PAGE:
Dr. John O’Neill on Employing People with Disabilities
In this episode of Dr. John O'Neill. He is the director of employment and disability research at Kessler Foundation and has over 28 years of experience in vocational rehabilitation as a rehabilitation counselor educator, disability employment researcher, and adviser to state vocational rehabilitation agencies.'s podcast, we are talking with
Listen to the podcast, and download this episode and others for free on , , , or where ever you get your podcasts.
Below is an excerpt from the conversation.
Rob Gerth: Why are people with disabilities not hired as often as other demographics?
John O’Neill: Most employers, they've been very forward in pushing the diversity agenda. But that diversity agenda has primarily focused on race, religion, gender, ethnicity, and not on disability. And as a matter of fact, the supervisors’ perspective survey that we recently did, it was a 6,000 plus supervisors across the country, asking them about their employers' practices. We found that there is a very small proportion of those companies that they work for that included disability in their diversity agenda.
RG: Can you tell us about the 2015 employment and disability survey?
JO: Well, first of all, it was a nationally representative survey. But its innovation was that it didn't only delineate the barriers that people with disabilities face in terms of finding work, getting hired, and on boarding. It also looked at how those barriers were overcome by people with disabilities. What did they do? How many of them felt they overcame those barriers? And if they did, what did they do? So that was an innovation. And it was really focused on striving to work. So the employment rate amongst people with disabilities is what, 30, little under 32%, right. While in this survey, we found that over 64% of individuals with disabilities were striving to work in one way or another. They were either looking for work or they actually held a job after the onset of their disability. And people were working, most everyone was working more than 35 hours a week. And if they weren't, they wanted to. And if they were working 35 hours a week, a good proportion wanted to work more hours. So it was trying to change the dialogue to, "Oh, look at how bad it is. Look at what all the barriers are that people with disabilities face." And it tried to change the dialogue and make it more of a striving to work as opposed to, "Oh, wait, all those poor people are unemployed."
RG: Can you give us some takeaways from the 2017 employment and disability survey?
JO: It was much more positive than what I thought it was going to be. For example, the accommodations that many supervisors were using, generally, were also effective for people with disabilities. Such as, working from home. Okay. Not all the time, but sometime. Okay. That's a common accommodation that's provided by many corporations to any employee. And the supervisors felt it was working, generally, and working for people with disabilities. So there were those general kinds of accommodations that were also being used with people with disabilities. I thought that was a positive finding. We found that some of the practices that weren't used very often, but when they were used, the supervisors felt they were extremely effective for people with disabilities. For example, collaborating with organizations in the community that have employment programs for people with disabilities. About 19% of the supervisors said that their companies were doing that. But almost 100% felt that it was effective if they were doing it. So we were confirming some of the suspicions we had about these practices that are currently being used. There's also something called a centralized accommodation fund. Many supervisors are hesitant to provide accommodations because it's going to come out of their budget, right.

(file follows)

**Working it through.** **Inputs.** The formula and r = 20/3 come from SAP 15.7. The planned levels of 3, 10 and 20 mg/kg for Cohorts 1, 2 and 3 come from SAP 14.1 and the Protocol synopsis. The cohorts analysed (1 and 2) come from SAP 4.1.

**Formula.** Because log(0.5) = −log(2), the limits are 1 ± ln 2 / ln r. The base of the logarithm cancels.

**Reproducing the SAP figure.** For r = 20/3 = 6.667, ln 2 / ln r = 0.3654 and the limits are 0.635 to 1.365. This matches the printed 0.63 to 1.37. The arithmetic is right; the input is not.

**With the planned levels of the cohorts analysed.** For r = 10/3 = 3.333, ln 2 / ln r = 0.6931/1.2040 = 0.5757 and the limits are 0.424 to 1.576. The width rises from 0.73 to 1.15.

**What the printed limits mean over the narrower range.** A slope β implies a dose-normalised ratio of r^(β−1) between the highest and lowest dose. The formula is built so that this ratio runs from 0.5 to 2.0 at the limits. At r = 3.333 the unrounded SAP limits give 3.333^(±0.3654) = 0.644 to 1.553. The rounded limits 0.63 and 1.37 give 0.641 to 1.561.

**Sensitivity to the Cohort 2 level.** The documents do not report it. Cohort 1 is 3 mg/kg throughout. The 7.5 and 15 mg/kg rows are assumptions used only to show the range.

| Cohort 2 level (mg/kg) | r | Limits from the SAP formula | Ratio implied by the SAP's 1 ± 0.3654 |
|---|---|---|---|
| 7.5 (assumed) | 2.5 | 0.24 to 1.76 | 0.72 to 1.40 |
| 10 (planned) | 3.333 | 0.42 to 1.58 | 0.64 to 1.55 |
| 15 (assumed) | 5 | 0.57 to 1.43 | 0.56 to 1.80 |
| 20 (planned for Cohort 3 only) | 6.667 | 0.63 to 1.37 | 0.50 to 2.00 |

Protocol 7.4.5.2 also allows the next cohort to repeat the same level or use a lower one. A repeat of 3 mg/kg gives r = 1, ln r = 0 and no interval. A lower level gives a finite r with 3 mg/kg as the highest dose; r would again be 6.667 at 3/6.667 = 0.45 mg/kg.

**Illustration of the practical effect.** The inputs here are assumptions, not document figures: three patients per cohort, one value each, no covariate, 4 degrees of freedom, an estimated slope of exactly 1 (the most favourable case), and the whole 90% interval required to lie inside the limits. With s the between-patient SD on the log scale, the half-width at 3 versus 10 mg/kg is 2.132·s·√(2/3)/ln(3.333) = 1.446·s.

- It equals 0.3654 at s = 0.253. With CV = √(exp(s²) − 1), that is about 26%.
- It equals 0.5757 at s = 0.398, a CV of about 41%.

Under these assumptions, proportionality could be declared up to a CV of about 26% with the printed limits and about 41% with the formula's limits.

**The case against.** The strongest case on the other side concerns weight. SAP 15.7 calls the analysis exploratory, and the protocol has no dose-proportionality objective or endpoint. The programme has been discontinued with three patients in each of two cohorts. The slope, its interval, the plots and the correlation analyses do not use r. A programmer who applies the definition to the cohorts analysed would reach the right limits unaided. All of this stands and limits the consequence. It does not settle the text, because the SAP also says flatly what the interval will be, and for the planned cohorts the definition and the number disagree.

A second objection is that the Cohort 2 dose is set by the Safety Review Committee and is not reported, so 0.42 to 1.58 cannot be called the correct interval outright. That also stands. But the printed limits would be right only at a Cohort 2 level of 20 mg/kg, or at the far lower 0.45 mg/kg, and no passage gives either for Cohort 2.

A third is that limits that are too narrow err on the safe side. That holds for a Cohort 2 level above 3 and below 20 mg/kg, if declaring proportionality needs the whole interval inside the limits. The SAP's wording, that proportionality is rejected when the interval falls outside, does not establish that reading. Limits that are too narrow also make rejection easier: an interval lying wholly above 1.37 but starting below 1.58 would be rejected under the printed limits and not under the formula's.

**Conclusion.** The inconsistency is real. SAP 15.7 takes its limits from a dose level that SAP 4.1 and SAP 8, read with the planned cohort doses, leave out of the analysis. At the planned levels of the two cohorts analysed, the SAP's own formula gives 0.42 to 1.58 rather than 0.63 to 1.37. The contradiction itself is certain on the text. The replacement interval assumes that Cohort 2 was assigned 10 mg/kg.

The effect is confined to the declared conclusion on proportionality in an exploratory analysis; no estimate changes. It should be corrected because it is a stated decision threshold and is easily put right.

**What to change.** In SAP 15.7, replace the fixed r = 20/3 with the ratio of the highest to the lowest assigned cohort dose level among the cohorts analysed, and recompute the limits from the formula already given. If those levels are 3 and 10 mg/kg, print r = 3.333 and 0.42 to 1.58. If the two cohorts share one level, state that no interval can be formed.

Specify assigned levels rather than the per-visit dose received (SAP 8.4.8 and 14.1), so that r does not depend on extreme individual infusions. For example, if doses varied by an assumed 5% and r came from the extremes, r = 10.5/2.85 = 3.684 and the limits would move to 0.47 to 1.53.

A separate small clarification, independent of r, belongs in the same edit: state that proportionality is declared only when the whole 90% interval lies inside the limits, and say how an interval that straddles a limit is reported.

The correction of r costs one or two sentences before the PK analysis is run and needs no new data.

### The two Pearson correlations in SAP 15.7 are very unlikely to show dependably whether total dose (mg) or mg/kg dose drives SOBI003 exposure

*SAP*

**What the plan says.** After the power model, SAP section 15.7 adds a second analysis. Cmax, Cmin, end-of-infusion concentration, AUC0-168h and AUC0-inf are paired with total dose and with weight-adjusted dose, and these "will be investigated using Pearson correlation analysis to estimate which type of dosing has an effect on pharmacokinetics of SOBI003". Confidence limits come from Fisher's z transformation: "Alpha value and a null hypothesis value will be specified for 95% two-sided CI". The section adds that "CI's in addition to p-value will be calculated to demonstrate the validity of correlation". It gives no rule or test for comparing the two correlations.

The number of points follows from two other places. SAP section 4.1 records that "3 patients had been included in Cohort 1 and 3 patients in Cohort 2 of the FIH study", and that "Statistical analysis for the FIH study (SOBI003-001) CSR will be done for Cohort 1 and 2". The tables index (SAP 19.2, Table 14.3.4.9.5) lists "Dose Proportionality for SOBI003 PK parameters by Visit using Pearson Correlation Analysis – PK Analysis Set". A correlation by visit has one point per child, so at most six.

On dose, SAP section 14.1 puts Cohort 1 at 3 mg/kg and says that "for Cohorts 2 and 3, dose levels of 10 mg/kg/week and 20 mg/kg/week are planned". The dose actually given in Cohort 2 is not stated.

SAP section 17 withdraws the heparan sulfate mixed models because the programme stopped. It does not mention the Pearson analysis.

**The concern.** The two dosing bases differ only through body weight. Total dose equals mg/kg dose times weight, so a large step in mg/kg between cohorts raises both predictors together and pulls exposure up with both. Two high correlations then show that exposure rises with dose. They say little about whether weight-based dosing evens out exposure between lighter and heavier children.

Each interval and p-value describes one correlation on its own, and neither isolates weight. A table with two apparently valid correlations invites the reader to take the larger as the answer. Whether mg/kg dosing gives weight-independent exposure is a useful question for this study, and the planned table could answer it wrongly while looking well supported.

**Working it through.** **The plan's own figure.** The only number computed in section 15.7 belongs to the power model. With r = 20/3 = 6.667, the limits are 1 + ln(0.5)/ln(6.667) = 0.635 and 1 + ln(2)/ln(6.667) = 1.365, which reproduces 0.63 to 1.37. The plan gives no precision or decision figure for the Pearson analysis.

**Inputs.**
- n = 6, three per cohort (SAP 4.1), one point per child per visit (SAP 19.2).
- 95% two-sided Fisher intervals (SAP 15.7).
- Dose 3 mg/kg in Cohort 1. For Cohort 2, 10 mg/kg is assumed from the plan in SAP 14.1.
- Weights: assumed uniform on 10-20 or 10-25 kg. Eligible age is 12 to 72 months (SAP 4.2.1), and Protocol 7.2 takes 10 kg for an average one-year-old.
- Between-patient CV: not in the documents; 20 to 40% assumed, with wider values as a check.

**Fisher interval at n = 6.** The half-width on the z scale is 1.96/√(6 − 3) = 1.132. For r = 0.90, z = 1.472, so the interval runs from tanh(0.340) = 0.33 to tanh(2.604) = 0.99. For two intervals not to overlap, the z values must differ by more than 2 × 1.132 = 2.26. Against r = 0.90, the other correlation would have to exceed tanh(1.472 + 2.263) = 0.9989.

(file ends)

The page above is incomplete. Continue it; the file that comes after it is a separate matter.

RG: What’s the focus of the 2020 survey?
JO: That survey will focus on the employment of people with disabilities who have received post-secondary degrees of one sort or another. Either an associates degree or a bachelors degree or even a graduate degree and employment. There's been some research that's been done by individual universities showing that people with disabilities who get post-secondary degrees are not getting employed as readily as people without disabilities. And in some ways, if folks with disabilities who are getting graduate degrees from Berkeley -can't get employment after graduation, something's wrong with that picture.
So on the other hand, some of the national surveys done, some of the census surveys have shown that the benefit that people with disabilities get out of having a graduate degree, even though there's this-- In earnings, for example, even though there's a discrepancy between people with disabilities and people without, the bump-up that people with disabilities get from increasing degrees is greater than the bump-up that people without disabilities get. So the benefit is greater. And so let's find a way to lessen that gap between people with and without disabilities who have postsecondary degrees. Let's lessen that gap because it is definitely a benefit. It raises all boats. It's a tide that raises everyone's boat. People with and without disabilities, but those discrepancies still exist, and let's see if we can close that gap even more.